• Shadows and reflections are a strong point of raytracing methods.
  • Motion blur can be done by distributing your sample rays over time as well as space. It does mean you have to be able to do intersection tests with rays at any time within the frame interval, so there are some nontrivial implications for how you represent geometry, BVHs, etc.
  • Caustics are bad for "vanilla" path tracing because working from the eye toward the lights, the probability of generating paths that are part of caustics is very low. But other algorithms in the path tracing / photon mapping family (e.g. bidirectional path tracing, Metropolis, VCM) can handle caustics pretty well.

If the question is will path tracing replace all other algorithms, I doubt it. Path tracing is elegant, but elegantly simple algorithms turn into more complex ones when you want them to run fast. Witness the aforementioned family of path tracing / photon mapping algorithms—many of them are quite complex, and they are all basically designed to shore up path tracing in scenarios where it performs badly.

Moreover, for highly ordered sets of rays, like primary rays from the camera and light rays from small sources, rasterization has definite advantages over raytracing for finding intersections with a polygonal scene. And people have done work on generalizing rasterization to handle correct depth of field and motion blur (not postprocessing fakery)—which was long seen as the province of raytracing alone.

My guess is we will continue to see hybrid strategies in real-time graphics—games today already use forms of raytracing, like screen-space reflections. We'll see more raytracing used on the lighting and shading side of things, but rasterization will continue to be king for finding intersections in the primary view. Smart caching and filtering strategies are also important, since the memory/compute gap is still growing and brute-forcing huge numbers of pixels/rays is bad.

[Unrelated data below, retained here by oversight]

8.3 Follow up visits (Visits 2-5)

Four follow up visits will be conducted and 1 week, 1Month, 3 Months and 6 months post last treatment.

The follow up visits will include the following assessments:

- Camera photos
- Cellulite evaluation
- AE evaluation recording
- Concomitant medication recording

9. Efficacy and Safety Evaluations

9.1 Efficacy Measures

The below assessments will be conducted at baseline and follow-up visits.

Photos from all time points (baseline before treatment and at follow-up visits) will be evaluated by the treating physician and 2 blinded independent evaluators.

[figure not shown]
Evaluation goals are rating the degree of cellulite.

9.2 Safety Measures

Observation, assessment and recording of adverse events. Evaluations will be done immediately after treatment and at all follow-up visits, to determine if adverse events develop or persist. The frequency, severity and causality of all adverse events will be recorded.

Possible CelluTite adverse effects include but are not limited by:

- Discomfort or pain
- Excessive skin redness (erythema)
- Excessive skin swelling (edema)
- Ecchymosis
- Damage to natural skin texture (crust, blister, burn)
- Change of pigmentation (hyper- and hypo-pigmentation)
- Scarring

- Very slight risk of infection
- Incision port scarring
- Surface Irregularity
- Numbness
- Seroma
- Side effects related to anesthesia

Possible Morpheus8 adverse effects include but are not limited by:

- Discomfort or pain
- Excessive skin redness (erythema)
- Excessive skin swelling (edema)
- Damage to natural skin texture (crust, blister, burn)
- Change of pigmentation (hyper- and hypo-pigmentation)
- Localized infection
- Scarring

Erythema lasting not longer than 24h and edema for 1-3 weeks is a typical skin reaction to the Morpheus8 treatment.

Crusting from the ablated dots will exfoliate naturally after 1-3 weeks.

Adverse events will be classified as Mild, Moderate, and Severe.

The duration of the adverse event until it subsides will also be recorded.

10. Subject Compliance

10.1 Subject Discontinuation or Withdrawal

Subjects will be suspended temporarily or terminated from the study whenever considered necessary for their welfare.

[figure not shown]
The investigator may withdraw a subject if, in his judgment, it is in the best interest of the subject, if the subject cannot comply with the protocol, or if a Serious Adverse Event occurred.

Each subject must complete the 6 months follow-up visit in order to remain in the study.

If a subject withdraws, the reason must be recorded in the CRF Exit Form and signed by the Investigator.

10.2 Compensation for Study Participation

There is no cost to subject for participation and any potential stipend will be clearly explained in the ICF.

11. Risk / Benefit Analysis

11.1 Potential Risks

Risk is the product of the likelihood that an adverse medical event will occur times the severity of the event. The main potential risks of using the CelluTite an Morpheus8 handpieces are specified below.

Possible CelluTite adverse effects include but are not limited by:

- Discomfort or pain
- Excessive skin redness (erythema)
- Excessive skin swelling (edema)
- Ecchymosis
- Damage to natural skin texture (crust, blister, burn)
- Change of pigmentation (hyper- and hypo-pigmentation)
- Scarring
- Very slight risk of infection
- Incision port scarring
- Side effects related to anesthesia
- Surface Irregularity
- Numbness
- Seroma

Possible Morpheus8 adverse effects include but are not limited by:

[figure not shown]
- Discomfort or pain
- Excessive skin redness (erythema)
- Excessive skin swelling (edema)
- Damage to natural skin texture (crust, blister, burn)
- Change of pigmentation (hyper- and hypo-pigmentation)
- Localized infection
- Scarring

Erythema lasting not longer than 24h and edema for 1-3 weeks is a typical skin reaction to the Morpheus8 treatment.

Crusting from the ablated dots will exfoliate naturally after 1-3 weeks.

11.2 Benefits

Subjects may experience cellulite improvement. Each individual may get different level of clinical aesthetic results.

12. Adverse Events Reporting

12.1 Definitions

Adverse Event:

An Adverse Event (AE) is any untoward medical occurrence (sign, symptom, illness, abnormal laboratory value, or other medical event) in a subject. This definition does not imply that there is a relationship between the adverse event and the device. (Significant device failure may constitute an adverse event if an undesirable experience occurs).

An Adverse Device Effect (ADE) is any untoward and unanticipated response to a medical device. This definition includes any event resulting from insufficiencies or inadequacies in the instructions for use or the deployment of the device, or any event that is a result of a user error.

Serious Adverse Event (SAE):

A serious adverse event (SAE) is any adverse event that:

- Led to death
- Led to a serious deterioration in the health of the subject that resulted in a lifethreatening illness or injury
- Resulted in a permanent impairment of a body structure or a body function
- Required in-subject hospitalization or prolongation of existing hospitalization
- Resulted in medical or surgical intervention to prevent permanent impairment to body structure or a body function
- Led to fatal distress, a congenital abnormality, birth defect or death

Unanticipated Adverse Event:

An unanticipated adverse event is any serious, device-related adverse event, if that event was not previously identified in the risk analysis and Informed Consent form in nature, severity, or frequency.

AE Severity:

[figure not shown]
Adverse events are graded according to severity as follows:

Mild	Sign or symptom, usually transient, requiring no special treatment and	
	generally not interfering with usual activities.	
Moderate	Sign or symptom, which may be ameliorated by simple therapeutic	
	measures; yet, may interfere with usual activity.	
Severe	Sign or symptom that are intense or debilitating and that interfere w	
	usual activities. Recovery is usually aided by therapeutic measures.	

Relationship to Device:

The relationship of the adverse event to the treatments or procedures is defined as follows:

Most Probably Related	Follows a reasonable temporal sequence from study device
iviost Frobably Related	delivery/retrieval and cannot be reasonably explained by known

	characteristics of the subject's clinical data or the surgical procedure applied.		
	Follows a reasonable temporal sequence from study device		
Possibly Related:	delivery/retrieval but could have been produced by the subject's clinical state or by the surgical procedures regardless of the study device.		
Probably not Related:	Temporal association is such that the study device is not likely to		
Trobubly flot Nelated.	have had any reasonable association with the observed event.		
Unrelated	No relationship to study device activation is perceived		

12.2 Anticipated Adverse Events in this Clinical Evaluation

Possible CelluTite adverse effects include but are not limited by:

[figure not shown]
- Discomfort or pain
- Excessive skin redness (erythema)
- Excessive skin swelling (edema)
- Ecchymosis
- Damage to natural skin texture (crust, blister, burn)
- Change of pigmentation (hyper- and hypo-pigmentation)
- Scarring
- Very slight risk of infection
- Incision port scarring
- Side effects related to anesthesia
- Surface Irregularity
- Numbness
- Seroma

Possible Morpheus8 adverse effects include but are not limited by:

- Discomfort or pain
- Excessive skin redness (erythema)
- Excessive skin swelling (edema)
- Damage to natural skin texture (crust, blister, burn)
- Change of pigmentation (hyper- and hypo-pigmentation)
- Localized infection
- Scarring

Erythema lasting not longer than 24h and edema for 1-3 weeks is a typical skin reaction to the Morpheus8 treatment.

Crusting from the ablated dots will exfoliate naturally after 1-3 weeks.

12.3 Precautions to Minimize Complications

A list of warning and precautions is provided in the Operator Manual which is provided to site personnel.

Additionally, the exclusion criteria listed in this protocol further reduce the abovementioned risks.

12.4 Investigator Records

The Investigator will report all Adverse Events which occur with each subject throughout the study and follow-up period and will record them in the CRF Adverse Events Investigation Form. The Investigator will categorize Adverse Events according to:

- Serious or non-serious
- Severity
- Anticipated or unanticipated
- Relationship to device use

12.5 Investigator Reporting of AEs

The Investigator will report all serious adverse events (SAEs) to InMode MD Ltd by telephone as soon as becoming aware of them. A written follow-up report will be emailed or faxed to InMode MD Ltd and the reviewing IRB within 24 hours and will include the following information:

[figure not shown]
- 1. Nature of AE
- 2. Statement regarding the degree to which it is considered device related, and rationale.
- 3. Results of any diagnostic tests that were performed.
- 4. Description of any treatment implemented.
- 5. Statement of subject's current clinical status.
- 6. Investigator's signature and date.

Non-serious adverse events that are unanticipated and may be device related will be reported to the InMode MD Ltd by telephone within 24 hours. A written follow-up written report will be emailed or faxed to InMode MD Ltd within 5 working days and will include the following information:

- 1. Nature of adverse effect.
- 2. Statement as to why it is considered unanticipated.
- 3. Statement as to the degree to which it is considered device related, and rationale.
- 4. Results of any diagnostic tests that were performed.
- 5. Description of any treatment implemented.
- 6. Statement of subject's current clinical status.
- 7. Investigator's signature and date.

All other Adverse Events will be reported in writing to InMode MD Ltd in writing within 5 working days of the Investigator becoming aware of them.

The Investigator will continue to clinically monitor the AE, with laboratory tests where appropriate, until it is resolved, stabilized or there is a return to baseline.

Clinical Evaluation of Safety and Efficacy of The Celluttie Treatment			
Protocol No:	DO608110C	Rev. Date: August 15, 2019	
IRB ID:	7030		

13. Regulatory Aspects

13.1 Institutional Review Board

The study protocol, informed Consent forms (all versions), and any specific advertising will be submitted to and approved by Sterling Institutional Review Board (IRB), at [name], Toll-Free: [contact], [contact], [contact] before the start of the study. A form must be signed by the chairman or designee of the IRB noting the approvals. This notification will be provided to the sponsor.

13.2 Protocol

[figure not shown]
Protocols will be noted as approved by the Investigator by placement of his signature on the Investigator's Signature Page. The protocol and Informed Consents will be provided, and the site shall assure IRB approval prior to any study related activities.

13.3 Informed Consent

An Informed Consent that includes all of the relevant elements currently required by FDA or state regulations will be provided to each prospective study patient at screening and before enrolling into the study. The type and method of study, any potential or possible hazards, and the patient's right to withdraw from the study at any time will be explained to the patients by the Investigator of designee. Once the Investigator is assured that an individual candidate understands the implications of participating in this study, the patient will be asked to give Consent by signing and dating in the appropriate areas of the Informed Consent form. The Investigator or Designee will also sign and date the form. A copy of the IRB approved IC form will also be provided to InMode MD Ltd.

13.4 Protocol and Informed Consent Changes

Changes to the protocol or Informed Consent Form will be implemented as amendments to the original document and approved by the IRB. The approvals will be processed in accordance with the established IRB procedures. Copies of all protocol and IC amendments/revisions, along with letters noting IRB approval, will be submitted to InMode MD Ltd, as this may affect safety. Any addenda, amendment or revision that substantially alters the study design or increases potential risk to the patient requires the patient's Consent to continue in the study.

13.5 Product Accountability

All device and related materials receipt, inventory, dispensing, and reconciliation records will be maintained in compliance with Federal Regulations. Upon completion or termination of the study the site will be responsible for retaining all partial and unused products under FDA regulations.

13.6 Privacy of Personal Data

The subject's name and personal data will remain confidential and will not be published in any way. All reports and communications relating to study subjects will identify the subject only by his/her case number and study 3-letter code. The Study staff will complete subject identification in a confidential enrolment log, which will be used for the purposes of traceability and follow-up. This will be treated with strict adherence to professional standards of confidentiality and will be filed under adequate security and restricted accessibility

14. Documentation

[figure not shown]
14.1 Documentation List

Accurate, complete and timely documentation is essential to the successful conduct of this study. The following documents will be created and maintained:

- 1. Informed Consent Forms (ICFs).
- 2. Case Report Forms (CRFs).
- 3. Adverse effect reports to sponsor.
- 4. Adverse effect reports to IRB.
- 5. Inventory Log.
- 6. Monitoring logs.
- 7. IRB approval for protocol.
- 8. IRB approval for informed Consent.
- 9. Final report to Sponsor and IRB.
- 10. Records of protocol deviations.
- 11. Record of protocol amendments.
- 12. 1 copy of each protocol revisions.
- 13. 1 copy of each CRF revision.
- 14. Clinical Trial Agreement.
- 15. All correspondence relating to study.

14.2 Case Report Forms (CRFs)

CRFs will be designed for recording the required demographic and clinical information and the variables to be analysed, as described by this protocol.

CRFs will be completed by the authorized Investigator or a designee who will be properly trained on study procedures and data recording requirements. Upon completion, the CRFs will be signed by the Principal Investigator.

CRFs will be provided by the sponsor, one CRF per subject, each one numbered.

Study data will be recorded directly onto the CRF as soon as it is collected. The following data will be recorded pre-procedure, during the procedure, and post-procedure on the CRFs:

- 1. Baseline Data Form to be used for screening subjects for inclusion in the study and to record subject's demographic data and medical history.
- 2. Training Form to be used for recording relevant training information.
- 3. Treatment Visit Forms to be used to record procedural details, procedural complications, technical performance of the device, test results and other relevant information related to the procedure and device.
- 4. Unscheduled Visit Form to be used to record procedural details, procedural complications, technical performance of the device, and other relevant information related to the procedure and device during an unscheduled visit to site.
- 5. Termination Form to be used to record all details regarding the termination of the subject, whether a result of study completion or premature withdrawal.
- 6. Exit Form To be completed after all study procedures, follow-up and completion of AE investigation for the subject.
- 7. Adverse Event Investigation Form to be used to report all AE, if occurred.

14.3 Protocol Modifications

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  • \$\begingroup\$ +1 I have to upvote this because of practical experience. \$\endgroup\$ – concept3d Feb 5 '14 at 7:23
  • \$\begingroup\$ still am not sure path tracing basic algorithm can take into account all the effects you mentioned? \$\endgroup\$ – concept3d Feb 5 '14 at 7:24
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    \$\begingroup\$ @concept3d In principle it can, but it will have a really hard time with caustics - it will produce a huge amount of variance there and require a really insane number of samples (like millions per pixel) to get the caustics smooth. That's one reason other algorithms like photon mapping and bidirectional path tracing were invented. \$\endgroup\$ – Nathan Reed Feb 5 '14 at 17:56
  • \$\begingroup\$ Thanks for the info. since I am investigating how to implement a path tracer right now, that's a good piece of info. \$\endgroup\$ – concept3d Feb 5 '14 at 18:08
  • \$\begingroup\$ Actually a path tracer also does free occlusion culling for you. This is something you'd have to manually implement in a rasterizer. \$\endgroup\$ – Tara Aug 1 '16 at 11:27